Frej: Every field that can benefit the two countries. For example, the energy and water project that was signed with Jordan will benefit the Emirates, Israelis, Jordanians, and the whole region. There’s the issue of transportation and the Jordan Gate industrial zone in the North [spanning the Israel-Jordan border near the Jordan River Crossing/Sheikh Hussein Bridge]. This will recreate the Silk Road. It will build a new Silk Road, like the old one between Haifa and Jordan to the Gulf, and the UAE is a part of this plan. I am continually surprised by the Emiratis. The Emiratis are smart people. They consistently think about how to turn every commercial relationship into a link between people. Through my ties, I have strengthened my relationships with officials into strong personal ones. We hope that little by little − we will need a little patience − we can strengthen the relationship between individuals and create the proper atmosphere. I have faith in peace and the Abraham Accords, Palestine, the Emirates, and Bahrain.
TML: Peace between whom?
Frej: I am speaking about myself as an Arab. Take the word “normalization.” It is a positive word in every language of the world – “normalization of relations between individuals” − except for Arabic, where it is a bad word, demonized. But is there peace without normalization?
TML: Opponents of normalization say that the Palestinian issue must be resolved first, and then normalization?
Frej: It’s OK, let me answer them. For more than 70 years, we have not been able to reach solutions. I want to change direction. I want to make peace with the Arab countries and see if the solution comes through them. For 70 years, there has been no progress, I am not committed to one solution. I think there is room for progress if we change our approach. Countries have their interests, and everyone works for their interest. An atmosphere of peace must be created in the region because an atmosphere of peace prevails over an atmosphere of war. Let’s think how to bring security and stability in another way. There is a political movement called the Abraham Accords, and I want to be part of the political movement.
TML: Two years ago, a few Arab countries normalized relations with Israel: Morocco, the Emirates, Bahrain, and Sudan. Are there opportunities for other Arab countries? Are there contacts between you and officials in Arab countries that have not officially normalized or that do not have diplomatic relations with Israel?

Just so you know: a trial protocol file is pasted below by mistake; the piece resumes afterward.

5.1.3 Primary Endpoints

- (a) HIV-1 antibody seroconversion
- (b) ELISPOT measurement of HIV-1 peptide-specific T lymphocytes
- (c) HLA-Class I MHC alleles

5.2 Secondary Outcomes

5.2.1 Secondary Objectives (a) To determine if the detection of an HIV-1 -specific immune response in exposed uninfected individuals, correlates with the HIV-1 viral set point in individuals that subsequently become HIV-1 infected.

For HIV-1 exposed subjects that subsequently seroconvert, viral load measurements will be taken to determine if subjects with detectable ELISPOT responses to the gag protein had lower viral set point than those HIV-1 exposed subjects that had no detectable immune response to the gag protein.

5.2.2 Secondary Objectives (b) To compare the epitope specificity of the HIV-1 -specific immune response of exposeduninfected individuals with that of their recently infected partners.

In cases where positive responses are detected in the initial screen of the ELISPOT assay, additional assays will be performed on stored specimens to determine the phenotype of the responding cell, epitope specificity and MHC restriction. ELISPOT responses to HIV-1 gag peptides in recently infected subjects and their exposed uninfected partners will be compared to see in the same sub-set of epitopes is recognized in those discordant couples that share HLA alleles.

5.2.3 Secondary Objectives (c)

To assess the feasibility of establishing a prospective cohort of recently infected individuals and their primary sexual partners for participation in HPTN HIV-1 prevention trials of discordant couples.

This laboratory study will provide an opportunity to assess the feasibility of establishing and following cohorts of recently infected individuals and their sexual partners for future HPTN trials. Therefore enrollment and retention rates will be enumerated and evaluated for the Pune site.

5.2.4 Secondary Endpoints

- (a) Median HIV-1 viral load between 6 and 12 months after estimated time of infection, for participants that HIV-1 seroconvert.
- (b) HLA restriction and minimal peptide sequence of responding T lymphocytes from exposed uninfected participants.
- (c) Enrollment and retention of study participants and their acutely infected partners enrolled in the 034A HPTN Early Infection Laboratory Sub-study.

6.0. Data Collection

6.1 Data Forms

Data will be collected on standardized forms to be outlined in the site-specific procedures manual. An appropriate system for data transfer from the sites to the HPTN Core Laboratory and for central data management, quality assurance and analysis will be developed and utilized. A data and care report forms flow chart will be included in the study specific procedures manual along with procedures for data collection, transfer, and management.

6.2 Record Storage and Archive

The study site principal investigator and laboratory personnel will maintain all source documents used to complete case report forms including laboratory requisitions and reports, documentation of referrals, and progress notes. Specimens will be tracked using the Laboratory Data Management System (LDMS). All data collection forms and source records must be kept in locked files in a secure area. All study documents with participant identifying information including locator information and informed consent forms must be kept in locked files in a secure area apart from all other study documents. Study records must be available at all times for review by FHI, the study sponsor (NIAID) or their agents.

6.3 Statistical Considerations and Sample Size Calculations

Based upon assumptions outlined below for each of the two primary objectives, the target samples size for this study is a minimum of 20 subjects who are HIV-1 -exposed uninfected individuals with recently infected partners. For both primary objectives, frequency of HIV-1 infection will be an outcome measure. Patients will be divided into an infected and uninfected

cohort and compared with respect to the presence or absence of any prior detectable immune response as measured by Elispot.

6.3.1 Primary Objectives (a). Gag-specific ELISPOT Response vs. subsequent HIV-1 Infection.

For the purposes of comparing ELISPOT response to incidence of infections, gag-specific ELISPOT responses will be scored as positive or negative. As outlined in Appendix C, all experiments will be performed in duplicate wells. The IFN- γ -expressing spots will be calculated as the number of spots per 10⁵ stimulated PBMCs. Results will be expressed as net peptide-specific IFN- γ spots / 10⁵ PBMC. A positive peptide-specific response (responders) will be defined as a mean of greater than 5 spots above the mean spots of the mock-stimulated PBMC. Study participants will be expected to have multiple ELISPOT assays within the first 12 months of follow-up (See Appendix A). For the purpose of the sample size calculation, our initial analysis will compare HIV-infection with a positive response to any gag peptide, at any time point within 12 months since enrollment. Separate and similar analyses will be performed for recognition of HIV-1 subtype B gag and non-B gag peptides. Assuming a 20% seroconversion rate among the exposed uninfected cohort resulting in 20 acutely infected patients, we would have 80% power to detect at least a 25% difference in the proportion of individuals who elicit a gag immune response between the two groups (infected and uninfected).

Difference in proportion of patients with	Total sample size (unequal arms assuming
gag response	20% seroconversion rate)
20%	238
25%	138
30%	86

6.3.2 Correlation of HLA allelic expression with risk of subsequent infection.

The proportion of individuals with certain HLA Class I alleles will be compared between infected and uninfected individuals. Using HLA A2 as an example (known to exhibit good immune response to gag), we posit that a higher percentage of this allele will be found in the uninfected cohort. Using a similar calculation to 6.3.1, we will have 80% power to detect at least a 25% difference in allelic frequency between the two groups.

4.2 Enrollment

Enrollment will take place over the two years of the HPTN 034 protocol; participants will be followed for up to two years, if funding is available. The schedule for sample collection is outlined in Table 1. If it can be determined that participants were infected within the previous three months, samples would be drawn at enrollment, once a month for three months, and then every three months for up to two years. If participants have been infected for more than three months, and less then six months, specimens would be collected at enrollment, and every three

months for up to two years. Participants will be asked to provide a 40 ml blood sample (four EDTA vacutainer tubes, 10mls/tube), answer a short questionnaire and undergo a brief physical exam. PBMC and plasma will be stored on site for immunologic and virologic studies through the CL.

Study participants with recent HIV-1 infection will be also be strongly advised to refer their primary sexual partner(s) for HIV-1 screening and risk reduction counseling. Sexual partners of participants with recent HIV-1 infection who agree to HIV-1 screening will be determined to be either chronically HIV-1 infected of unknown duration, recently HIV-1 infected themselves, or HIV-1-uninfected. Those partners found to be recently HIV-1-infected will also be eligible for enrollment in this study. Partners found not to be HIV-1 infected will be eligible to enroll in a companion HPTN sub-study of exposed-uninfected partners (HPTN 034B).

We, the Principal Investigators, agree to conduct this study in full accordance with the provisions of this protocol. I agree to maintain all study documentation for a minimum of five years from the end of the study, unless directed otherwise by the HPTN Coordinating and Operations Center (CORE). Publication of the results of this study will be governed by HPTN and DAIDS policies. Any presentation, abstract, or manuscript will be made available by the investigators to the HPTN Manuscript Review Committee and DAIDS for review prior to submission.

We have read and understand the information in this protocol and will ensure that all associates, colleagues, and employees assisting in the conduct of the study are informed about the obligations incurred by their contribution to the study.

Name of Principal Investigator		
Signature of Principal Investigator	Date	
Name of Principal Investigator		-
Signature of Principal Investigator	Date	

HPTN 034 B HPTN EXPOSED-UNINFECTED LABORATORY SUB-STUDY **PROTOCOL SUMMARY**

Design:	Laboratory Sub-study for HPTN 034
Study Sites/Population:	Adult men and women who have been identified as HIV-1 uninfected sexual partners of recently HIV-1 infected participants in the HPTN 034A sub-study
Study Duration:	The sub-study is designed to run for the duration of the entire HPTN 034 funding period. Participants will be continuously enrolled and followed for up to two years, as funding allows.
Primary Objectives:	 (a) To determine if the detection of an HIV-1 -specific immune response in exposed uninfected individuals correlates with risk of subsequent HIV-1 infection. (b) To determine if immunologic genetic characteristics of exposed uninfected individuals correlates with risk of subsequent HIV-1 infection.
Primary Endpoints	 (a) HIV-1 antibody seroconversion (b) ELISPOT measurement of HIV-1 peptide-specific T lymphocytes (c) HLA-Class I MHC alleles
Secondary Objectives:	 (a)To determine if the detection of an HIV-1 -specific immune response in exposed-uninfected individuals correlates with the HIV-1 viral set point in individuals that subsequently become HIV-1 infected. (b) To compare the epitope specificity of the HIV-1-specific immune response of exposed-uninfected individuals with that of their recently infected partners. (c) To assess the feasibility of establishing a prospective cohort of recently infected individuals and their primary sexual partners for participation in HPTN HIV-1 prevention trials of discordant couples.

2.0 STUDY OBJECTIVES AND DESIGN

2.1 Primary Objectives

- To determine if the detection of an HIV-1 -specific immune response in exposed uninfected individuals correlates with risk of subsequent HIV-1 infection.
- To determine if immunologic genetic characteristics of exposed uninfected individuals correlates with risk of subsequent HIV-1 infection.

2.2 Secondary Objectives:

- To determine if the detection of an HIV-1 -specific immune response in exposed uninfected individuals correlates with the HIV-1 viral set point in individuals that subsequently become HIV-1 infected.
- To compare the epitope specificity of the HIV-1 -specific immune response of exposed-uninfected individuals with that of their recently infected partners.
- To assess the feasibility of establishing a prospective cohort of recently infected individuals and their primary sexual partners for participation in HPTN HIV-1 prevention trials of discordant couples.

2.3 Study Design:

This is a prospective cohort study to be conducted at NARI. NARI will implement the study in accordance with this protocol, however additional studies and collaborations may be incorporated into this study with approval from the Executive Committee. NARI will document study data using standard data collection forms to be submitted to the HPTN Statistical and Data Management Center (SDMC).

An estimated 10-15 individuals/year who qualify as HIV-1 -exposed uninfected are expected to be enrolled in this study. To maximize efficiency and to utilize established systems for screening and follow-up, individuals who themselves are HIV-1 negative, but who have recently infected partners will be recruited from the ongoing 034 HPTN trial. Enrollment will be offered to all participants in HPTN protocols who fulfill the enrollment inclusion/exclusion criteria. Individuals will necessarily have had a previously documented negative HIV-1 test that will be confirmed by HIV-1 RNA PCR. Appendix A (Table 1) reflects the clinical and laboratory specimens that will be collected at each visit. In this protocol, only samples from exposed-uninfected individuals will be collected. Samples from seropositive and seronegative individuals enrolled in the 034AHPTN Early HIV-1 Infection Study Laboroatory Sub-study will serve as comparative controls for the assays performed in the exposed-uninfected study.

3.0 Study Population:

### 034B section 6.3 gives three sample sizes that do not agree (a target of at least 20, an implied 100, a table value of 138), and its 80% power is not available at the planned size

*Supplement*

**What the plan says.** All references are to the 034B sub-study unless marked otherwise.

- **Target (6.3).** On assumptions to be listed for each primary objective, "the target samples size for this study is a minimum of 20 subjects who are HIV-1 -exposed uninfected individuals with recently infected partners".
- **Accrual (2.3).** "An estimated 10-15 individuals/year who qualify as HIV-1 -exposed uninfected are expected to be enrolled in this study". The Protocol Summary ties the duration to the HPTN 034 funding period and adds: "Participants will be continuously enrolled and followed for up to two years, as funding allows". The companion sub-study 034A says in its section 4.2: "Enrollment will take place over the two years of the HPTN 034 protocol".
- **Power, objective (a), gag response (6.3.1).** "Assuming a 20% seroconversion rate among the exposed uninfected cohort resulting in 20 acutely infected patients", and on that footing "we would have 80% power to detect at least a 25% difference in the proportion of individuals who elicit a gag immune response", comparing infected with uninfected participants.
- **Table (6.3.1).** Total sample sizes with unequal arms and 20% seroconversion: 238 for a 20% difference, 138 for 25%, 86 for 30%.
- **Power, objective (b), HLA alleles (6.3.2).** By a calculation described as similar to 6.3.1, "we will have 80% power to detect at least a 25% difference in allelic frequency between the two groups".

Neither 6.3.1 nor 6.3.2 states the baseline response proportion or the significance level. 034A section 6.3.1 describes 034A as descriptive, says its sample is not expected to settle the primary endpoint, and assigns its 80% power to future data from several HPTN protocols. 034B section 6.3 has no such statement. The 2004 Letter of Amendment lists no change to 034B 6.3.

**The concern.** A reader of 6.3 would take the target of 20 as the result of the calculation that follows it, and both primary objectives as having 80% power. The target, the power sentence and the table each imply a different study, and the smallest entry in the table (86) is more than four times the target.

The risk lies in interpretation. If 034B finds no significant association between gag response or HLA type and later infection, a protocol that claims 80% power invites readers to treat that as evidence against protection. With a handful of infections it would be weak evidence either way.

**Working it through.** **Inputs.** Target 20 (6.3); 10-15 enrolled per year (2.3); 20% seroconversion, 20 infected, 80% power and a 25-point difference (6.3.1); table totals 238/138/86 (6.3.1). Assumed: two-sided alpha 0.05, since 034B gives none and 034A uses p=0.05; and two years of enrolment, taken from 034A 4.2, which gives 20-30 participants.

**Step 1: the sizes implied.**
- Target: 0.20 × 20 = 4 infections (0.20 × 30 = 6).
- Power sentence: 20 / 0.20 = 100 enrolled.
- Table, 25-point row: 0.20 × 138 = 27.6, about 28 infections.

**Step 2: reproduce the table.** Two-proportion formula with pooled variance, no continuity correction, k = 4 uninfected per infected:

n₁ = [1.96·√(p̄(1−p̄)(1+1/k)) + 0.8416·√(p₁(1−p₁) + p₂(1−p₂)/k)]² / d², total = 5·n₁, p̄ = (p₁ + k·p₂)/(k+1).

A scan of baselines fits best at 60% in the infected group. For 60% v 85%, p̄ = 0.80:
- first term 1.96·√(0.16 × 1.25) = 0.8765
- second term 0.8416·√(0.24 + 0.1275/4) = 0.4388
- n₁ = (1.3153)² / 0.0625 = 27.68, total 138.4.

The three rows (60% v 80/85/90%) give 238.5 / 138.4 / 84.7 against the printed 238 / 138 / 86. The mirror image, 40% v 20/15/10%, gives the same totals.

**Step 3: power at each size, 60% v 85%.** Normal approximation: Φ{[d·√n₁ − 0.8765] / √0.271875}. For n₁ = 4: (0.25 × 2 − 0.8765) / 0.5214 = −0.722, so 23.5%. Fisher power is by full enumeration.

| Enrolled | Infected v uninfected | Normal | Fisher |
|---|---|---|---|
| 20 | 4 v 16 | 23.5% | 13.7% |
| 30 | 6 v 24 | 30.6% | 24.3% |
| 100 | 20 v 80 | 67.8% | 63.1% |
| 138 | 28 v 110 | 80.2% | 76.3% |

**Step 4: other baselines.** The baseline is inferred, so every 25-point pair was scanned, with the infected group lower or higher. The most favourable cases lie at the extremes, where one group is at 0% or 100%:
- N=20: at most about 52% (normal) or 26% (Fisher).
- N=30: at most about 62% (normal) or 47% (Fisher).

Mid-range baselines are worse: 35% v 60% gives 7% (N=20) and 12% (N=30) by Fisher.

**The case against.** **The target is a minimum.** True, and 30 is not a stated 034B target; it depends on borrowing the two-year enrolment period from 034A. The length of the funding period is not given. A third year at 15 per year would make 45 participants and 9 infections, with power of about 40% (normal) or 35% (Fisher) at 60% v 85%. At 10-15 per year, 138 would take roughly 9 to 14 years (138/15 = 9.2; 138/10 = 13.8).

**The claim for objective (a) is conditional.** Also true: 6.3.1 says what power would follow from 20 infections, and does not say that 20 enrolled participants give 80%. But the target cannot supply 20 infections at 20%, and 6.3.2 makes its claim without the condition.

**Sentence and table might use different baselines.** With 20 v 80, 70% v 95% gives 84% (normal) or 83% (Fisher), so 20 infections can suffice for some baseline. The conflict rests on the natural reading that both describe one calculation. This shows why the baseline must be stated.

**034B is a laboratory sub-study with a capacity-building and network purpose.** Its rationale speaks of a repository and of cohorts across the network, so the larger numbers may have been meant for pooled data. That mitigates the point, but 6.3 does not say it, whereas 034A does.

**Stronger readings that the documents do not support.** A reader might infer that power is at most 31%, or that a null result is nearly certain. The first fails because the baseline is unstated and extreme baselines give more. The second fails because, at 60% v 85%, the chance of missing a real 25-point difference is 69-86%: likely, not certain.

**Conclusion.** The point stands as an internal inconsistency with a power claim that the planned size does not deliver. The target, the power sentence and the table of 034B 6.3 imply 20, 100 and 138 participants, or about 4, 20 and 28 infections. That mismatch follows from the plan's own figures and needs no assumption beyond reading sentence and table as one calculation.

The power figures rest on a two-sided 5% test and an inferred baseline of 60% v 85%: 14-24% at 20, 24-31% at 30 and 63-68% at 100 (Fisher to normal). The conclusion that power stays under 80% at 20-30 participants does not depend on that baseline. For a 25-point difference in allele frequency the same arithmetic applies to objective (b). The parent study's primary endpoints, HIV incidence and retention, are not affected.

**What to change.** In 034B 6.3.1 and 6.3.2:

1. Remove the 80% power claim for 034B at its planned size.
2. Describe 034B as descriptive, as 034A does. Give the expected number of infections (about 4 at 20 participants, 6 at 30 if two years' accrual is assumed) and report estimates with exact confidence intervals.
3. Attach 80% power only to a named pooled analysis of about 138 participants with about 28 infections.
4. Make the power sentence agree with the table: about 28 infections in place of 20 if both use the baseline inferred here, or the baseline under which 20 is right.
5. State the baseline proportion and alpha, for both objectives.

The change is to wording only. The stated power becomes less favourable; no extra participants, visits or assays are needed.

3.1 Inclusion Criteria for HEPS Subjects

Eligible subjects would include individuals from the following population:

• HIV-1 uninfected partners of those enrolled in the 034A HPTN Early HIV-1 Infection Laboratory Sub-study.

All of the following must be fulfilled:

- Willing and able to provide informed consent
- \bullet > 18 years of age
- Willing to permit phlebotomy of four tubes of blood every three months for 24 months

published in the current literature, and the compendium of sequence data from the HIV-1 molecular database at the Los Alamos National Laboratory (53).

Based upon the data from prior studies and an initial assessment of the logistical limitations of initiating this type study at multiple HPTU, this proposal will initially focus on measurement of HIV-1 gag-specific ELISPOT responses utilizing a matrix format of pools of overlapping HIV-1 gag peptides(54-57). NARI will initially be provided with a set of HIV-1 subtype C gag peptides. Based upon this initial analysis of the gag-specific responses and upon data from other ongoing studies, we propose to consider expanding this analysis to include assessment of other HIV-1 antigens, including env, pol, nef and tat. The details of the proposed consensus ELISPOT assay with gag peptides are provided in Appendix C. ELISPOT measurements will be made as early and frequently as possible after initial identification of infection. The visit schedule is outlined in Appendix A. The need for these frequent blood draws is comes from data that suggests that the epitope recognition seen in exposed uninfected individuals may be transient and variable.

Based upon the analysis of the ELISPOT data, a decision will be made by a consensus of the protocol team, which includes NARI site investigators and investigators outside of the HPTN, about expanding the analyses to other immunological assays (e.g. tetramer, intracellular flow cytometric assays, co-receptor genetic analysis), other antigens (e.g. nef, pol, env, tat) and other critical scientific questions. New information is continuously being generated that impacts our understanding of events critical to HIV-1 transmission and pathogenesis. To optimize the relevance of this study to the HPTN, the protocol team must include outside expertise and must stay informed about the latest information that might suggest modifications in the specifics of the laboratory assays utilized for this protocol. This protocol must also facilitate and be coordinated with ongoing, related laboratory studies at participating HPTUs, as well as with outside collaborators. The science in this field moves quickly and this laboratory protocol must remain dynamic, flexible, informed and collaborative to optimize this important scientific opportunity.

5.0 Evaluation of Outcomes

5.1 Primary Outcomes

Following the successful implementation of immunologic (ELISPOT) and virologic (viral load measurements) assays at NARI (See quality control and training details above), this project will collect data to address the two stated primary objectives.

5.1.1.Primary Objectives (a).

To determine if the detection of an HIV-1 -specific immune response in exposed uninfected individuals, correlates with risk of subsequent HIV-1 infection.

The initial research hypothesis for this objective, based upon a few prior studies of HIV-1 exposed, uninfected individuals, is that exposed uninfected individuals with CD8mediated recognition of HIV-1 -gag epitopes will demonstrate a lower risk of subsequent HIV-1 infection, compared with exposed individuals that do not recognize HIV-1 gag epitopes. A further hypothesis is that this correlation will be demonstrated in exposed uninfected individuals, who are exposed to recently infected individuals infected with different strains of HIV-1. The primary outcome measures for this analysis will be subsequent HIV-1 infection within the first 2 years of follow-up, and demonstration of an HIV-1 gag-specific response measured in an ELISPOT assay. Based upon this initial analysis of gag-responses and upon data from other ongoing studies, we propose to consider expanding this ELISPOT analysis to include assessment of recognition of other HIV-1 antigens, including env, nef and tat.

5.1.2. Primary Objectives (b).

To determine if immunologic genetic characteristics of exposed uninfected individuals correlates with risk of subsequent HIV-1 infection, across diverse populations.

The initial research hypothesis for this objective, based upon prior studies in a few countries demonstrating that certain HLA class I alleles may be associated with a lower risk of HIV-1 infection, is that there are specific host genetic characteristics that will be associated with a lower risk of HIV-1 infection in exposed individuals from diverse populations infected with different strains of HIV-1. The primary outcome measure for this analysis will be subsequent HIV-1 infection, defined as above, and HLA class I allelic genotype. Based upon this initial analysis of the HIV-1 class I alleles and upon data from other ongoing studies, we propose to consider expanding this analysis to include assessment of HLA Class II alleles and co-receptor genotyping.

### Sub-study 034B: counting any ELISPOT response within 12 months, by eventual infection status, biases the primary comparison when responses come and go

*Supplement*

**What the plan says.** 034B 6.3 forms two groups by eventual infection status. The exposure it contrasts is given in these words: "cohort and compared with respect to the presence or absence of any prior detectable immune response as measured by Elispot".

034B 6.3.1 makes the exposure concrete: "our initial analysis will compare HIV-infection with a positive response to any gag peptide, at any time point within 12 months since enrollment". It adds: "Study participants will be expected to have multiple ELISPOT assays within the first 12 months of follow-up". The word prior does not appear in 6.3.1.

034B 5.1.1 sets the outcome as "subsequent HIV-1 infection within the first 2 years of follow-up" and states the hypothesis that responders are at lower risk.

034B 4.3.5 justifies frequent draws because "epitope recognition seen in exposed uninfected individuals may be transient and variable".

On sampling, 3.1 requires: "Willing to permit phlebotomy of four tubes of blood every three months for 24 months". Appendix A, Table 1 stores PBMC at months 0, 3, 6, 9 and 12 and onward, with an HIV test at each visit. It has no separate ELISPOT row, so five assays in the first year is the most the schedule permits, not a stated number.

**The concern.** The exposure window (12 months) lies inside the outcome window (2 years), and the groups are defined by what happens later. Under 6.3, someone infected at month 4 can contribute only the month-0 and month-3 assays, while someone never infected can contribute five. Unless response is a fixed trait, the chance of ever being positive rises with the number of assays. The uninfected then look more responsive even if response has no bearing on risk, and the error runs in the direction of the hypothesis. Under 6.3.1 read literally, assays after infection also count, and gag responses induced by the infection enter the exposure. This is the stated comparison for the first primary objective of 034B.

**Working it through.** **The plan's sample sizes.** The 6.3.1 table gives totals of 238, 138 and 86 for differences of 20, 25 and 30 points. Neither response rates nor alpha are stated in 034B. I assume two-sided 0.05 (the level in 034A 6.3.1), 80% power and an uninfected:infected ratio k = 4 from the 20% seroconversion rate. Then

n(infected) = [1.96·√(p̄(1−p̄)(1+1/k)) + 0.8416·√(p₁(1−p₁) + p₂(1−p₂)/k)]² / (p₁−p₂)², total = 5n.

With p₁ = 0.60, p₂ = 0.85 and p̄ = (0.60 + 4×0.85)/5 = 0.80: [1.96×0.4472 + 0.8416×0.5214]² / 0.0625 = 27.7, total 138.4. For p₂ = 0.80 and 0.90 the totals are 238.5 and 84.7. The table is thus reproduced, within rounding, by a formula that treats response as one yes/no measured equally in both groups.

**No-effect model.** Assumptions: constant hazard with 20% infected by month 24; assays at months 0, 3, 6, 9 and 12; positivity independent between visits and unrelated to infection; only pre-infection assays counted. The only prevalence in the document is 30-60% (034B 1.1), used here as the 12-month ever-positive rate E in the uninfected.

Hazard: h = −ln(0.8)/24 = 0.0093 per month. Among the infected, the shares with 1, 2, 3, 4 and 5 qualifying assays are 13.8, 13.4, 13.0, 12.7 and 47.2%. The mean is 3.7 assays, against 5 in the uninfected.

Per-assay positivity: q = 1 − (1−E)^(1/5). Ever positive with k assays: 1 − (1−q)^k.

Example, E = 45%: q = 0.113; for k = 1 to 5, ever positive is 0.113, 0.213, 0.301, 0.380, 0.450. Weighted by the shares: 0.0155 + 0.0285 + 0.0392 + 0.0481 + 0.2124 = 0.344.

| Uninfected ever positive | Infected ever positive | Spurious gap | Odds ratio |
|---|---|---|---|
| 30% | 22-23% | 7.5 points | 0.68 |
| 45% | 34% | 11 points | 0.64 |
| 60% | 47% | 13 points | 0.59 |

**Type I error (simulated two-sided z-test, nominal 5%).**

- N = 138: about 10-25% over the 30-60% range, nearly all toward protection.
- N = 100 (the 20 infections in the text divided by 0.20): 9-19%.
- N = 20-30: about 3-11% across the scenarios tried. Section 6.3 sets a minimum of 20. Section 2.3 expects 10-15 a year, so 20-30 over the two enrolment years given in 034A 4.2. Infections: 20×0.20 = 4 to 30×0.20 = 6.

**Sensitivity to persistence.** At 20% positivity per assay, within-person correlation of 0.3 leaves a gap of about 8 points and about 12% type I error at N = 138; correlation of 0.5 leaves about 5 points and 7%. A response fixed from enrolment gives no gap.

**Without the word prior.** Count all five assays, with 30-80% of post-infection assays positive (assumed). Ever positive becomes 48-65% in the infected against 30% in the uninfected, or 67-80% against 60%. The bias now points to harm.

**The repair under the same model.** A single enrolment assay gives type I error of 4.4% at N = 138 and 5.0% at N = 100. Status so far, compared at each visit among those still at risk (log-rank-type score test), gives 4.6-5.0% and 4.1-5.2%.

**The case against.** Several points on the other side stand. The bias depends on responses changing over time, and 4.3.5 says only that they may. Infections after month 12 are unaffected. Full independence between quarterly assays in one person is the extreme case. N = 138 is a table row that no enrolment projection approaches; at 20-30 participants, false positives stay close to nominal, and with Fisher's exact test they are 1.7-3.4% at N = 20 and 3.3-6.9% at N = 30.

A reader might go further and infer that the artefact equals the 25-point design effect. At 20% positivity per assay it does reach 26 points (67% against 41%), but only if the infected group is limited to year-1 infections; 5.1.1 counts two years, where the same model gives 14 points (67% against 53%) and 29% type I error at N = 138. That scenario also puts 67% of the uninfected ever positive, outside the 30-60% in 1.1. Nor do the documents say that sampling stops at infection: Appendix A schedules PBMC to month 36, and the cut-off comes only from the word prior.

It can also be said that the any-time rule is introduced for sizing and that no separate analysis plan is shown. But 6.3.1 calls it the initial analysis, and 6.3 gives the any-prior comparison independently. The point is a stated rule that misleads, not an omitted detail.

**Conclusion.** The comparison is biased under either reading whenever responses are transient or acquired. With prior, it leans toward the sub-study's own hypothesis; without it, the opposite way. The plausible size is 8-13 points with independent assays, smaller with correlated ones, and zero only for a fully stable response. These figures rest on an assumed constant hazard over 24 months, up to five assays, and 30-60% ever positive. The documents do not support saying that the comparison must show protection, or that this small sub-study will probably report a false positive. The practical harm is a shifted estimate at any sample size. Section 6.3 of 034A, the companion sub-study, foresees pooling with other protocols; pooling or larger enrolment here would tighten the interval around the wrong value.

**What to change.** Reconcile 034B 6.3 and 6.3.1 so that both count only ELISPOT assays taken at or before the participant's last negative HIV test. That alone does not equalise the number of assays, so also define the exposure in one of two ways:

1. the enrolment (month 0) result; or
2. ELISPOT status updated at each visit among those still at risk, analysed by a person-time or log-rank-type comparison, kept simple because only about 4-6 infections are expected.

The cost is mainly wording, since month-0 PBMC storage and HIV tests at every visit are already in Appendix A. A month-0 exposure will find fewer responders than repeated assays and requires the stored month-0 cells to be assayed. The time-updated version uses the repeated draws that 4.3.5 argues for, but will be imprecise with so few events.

Frej: Yes, there are relations with countries with which we do not have peace agreements, but all these, when they decide to take a step forward, see the overall benefit. Everything is good in its time. There will be other countries that will join this process, but we want to show data demonstrating that it is for the mutual benefit of all countries, to the mutual benefit of the region. Today, the level of trade with the countries of the axis of peace, Egypt, Jordan, Morocco, and the UAE, is staggering. Trade with Egypt has increased fourfold in the last year. With Jordan, the gateway to the region, the issue is water and energy, meaning for the economic benefit of the whole region. The economic benefit is evident when it is proven in the numbers, and the vision of all the countries can take on a clearer and more courageous character. We are working on that, and of course, we do not forget the Palestinian situation, because I believe that without any significant progress on the Palestinian issue, we will struggle to make progress. There are positive developments in this regard.
TML: What do you mean, for example?
Frej: Between now and the end of the year there will be a meeting [with Palestinian Authority officials of the revived Joint Economic Committee (JEC)]. I am the chairman of the JEC. According to the Paris Protocol [officially the Protocol on Economic Relations, signed between Israel and the PLO in 1994], the Oslo Agreement has five annexes; one of these is the Economic Annex. It was signed and written where? In Paris, it was called the Paris Protocol. It is the economic annex from Oslo that regulates trade relations between the Palestinian Authority and Israel.
TML: There is fear the political track will be forgotten if you strengthen the economic one.
Frej: It [the political track] will not be forgotten as long as you are here. If you want a political horizon, you need to find a solution. It will not be forgotten without reaching a solution [to the Palestinian issue]. We are trying all the time to find solutions and answers, even for the issue of an airport [the Palestinian demand to be able to travel using a local airport], we are trying to find a solution.
TML: Let’s take electricity, for example. What is the proposal regarding the matter of electricity? This issue is very important in the Palestinian territories due to the continual interruption of power, especially in the summer.